Piquancy, the “spiciness” associated with the capsaicin from
chile peppers, doesn’t get much play in mixed drinks here in the United States
outside of being an addition of novelty (oh look, a spicy Daiquiri!). This is a
shame, for two main reasons:
- Piquancy can shift the emphasis of the
progression of flavors in a drink, from bolstering an initial taste to
extending the finish. In this way, the heat from peppers can positively affect
the overall satisfaction a person might receive from their drinking experience
- Chiles are a wide world of mostly untapped
flavors, from the tropical fruit tones of habaneros to deep smoke from moritas
to chocolate and dark fruit anchos. Different chiles tend to lend themselves
very well to a wide variety of pairings with many different spirits.
With these in mind, let’s take a look at three different
chiles, their relative qualities, and finally, an application for each in a
At the lower end of the piquancy spectrum, ancho chiles (the
dried form of poblanos) tend to provide a short burst of moderate heat near the
beginning of a cocktail’s progression of flavors. More excitingly, they provide
a host of deep, dark, chocolate and dried fruit flavors; think cocoa nibs,
figs, plums, and the like.
These chiles are ideal for use in a syrup: Break one large
ancho chile into small pieces, including the seeds in an infusion into eight
ounces of near-boiling water for 6 minutes (An important note: boiling chiles
extract more of their “spice,” and is rarely necessary; a fine balance of
flavors is achieved by steeping them as a tisane instead of boiling). Strain
out the ancho-infused water, and stir to combine with an equal measure of sugar
and a pinch of salt.
Use this syrup in an old-fashioned with aged rum, rye
whiskey, or añejo tequila, complementing with Angostura, orange, or
chocolate bitters. The ancho chile will both add levity to the usually syrupy
intro as well as a deeply flavorful finish.
Increasing in piquancy, moritas (the dried, smoked form of
jalapeños) provide a kick of spice from the late middle into finish of a
cocktail, making them a beautiful match with acidity to bolster the finish of a
sour cocktail. Moderate smoke and moderate spice tends to make these chiles
imply a sort of savoriness as well, which pairs beautifully with spirits which
have a touch of oaked sweetness.
Using these chiles in an alternate acidic preparation I call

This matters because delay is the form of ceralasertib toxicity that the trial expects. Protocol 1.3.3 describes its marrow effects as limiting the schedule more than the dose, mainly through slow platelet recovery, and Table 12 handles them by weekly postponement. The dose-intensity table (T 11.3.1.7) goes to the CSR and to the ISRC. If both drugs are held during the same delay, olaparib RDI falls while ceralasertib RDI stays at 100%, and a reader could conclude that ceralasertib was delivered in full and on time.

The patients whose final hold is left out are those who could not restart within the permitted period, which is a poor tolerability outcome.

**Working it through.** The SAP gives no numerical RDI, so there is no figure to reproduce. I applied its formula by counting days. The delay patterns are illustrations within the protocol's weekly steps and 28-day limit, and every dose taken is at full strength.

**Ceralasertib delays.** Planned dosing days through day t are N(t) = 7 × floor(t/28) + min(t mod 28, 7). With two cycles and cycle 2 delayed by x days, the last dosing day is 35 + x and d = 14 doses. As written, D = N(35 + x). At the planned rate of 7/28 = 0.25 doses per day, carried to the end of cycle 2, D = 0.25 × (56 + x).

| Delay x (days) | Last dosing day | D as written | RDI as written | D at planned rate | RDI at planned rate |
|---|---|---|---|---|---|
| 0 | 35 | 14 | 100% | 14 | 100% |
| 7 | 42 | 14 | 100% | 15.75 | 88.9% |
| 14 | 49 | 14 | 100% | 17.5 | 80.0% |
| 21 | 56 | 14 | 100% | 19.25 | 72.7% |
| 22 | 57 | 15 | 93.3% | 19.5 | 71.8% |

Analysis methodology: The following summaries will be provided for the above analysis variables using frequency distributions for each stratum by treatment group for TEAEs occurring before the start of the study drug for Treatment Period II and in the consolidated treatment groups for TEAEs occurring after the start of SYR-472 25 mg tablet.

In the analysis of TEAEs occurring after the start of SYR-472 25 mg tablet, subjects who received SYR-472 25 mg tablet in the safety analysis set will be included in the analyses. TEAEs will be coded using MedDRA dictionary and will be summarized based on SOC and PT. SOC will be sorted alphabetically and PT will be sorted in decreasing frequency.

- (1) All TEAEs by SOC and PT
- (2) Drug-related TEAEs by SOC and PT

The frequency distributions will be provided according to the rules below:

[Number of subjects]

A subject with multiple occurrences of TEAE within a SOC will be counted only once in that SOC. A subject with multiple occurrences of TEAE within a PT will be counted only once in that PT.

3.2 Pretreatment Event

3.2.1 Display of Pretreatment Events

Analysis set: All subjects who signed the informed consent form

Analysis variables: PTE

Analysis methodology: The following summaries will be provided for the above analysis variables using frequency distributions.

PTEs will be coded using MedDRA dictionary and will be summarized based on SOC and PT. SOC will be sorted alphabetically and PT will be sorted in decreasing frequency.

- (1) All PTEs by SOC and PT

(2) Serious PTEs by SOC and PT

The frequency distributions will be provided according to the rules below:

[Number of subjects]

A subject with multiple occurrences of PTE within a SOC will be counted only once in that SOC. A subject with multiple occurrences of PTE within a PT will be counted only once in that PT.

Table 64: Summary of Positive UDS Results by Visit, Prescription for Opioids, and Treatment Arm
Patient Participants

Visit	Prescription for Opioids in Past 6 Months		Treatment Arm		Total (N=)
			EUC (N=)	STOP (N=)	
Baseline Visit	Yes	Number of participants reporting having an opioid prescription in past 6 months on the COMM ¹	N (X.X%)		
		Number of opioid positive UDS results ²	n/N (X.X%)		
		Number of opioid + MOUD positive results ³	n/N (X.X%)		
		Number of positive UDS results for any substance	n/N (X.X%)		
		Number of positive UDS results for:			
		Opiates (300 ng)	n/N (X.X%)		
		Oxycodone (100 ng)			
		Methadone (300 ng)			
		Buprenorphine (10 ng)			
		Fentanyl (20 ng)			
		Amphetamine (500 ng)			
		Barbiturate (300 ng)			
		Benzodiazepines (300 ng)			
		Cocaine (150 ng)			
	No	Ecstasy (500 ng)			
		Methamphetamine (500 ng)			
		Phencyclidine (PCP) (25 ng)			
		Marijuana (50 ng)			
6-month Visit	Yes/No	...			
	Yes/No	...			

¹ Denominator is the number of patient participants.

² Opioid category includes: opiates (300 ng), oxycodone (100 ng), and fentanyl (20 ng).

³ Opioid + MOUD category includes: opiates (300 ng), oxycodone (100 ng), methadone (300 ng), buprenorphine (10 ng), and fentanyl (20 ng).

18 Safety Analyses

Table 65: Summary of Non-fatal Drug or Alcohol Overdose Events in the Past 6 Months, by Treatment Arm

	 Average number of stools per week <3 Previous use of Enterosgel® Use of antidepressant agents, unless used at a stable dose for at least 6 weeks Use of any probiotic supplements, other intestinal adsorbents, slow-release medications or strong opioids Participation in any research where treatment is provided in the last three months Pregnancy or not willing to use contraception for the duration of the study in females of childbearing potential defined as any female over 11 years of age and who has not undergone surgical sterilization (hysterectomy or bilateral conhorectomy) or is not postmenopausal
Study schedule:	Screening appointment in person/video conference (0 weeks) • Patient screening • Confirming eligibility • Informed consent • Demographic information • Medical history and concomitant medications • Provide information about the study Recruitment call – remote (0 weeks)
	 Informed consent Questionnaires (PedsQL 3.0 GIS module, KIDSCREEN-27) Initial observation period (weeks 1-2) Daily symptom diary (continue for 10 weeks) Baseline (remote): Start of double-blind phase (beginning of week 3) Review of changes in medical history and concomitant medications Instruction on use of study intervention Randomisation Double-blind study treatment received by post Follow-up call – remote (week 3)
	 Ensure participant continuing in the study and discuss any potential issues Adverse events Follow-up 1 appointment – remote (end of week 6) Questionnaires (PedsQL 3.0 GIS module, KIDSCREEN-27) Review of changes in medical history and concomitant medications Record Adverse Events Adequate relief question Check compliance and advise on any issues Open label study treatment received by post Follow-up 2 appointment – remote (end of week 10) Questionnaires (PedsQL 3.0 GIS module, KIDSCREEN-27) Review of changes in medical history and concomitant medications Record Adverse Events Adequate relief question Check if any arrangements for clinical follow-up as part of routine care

an aqua agrumes, we will substitute the final product for lemon or lime juice
in a Sour. Split two morita chiles in half, steeping them in eight ounces of
near-boiling water for 5 minutes before straining. Add two teaspoons of a
vintner’s acid blend (citric, malic and tartaric acid powders; readily
available at homebrew supply stores or online) and a small pinch of salt to
this morita-infused water, stirring to incorporate.
Combine 2 oz of rye whiskey, .75 oz of a light brown sugar
syrup, and .75 oz of this morita agrumes, shaking and double-straining up into
a coupe. The morita chile provides an accentuation of the rye whiskey’s natural
spice, making for a one-two punch of flavor from beginning to end.
The most potent of chiles in this selection, habaneros give
an immediate burst of heat with a diminishing linger. Acidity is almost
necessary to balance these, and sweetness pairs well with the tropical fruit
nature of these hot and flavorful chiles. This makes them a beautiful match for
Infuse the chiles into high-proof alcohol to create a
tincture; slice two habaneros into thin rings before infusing into eight ounces
of 190-proof grain alcohol, either by cooking sous vide for 12 minutes at 120
degrees Fahrenheit or steeping for 3 days, shaking occasionally.
A few dashes of this tincture seem tailor-made for Jeff
Berry’s “Planet of the Apes:” Build 1 oz dark Jamaican rum, .5 oz amber
151-proof rum (Cruzan,
etc.), 1 oz pineapple juice, 1 oz orange juice, .75 oz crème de banana, .5 oz
lime juice, and 3 dashes of our habanero tincture in a shaker tin, fill with
ice, shake well, and pour unstrained into a tall glass, garnishing with any
flower, umbrella, or sea creature is within reach.
Chiles provide a wide variety of flavors to incorporate into
cocktails; the three listed above are a great start. Consider each chile for
use in a syrup, agrumes, and tincture, and a whole world of possibilities open
up with each! A parting word: Please always keep in mind to inform a person of
the relative heat of a chile in a mixed drink; too much can certainly be an
unpleasant experience. Sip cautiously (at first), and then enjoy! Until next
Read more from Editorial.